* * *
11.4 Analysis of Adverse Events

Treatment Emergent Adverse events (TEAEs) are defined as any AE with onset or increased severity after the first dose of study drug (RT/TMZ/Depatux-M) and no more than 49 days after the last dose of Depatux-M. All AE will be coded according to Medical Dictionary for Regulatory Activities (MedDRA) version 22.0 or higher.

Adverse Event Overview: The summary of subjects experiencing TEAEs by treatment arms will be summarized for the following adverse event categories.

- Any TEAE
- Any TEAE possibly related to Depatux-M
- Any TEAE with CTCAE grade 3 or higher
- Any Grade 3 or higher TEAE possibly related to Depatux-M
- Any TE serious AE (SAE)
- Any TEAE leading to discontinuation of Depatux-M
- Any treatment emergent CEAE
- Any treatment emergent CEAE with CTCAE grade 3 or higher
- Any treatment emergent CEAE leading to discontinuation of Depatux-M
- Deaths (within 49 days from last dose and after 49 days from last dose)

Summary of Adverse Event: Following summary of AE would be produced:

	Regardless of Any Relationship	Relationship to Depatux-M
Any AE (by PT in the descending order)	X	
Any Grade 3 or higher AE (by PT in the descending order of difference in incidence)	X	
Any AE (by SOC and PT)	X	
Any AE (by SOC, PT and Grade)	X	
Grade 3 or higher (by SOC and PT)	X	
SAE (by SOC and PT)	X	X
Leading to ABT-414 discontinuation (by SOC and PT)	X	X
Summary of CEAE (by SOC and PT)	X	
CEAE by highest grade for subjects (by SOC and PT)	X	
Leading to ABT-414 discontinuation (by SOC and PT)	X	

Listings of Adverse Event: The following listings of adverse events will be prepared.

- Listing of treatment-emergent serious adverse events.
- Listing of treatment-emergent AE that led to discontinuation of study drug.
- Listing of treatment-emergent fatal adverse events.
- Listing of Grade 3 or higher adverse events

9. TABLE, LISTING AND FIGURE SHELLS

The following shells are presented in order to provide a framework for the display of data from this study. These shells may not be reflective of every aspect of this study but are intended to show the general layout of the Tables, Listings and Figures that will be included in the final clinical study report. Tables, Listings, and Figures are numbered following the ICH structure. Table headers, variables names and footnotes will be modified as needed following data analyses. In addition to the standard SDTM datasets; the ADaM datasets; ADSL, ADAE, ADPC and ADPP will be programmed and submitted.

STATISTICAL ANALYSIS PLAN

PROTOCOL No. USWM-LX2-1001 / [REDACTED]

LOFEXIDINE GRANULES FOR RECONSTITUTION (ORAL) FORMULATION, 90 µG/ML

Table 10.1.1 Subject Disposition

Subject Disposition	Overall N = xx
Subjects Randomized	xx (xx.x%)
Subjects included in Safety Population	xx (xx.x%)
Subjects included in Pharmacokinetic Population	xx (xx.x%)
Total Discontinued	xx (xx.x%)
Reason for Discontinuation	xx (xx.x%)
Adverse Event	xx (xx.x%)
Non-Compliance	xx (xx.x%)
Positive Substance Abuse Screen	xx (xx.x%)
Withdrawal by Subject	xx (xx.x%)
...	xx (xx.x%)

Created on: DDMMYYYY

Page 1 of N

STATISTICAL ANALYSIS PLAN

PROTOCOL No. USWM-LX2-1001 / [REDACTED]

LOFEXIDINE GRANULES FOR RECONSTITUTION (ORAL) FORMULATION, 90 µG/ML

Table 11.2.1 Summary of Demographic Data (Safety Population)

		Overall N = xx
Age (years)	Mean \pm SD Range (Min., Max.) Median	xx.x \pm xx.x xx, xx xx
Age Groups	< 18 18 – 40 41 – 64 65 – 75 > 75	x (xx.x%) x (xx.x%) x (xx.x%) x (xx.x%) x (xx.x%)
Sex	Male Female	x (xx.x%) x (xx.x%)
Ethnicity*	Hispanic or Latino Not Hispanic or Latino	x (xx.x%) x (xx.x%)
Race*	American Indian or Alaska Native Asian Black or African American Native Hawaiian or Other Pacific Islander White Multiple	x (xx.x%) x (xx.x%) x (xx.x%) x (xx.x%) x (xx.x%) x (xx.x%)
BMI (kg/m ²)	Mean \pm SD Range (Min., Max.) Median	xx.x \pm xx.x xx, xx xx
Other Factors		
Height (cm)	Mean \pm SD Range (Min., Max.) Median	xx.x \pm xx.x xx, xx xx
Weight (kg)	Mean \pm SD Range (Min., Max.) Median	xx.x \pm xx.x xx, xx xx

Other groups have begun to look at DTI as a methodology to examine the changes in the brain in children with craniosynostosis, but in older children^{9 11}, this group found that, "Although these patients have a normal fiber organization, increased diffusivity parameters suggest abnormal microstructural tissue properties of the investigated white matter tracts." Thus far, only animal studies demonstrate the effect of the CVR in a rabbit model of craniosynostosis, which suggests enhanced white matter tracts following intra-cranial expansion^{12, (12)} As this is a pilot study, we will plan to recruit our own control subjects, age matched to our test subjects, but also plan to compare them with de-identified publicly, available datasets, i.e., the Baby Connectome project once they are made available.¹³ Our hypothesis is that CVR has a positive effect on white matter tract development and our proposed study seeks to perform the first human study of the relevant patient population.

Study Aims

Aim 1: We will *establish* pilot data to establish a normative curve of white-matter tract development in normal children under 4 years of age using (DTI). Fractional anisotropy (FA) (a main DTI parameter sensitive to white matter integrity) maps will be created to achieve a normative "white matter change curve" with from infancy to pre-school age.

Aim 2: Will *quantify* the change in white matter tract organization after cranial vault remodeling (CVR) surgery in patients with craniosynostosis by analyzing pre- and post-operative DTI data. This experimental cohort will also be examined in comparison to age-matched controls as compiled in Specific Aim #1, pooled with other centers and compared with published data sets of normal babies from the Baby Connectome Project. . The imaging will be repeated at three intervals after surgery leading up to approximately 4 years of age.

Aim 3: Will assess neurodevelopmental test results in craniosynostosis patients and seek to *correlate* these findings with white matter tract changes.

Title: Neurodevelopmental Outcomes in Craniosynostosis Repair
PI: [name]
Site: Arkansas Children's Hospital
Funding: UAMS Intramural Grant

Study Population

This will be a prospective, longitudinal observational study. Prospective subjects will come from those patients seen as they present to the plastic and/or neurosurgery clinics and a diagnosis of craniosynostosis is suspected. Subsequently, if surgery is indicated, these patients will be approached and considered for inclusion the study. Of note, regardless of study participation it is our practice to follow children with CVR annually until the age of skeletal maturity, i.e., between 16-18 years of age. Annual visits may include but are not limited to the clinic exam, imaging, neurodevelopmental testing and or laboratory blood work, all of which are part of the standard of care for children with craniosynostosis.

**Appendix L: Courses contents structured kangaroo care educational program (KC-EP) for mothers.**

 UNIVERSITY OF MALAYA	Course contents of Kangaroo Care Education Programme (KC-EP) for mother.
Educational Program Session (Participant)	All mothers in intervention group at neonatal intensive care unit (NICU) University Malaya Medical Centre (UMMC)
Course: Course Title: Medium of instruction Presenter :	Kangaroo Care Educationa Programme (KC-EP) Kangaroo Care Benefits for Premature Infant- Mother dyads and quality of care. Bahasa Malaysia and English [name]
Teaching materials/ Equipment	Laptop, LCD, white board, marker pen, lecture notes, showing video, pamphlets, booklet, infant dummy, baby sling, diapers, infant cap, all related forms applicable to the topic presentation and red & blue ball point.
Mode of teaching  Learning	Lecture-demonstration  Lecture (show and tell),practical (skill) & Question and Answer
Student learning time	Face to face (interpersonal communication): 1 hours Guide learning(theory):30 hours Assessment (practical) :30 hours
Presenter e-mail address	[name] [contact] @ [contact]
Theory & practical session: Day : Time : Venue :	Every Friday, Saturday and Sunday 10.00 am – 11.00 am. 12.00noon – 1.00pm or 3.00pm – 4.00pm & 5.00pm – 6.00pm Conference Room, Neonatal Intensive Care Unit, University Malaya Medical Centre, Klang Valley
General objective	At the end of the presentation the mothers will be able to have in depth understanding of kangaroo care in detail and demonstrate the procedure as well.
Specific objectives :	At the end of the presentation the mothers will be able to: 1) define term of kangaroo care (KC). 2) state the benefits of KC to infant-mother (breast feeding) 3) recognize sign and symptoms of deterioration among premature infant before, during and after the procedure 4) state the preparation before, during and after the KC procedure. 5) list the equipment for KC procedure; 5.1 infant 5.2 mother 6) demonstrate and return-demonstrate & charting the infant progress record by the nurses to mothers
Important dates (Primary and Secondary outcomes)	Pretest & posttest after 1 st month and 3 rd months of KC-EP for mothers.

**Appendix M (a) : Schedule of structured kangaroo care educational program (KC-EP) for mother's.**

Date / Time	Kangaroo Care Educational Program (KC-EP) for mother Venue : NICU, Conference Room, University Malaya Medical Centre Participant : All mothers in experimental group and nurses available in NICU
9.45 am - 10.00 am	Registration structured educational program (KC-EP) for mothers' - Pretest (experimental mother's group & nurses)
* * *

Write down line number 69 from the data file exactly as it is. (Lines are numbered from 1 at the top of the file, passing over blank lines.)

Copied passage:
Title: Neurodevelopmental Outcomes in Craniosynostosis Repair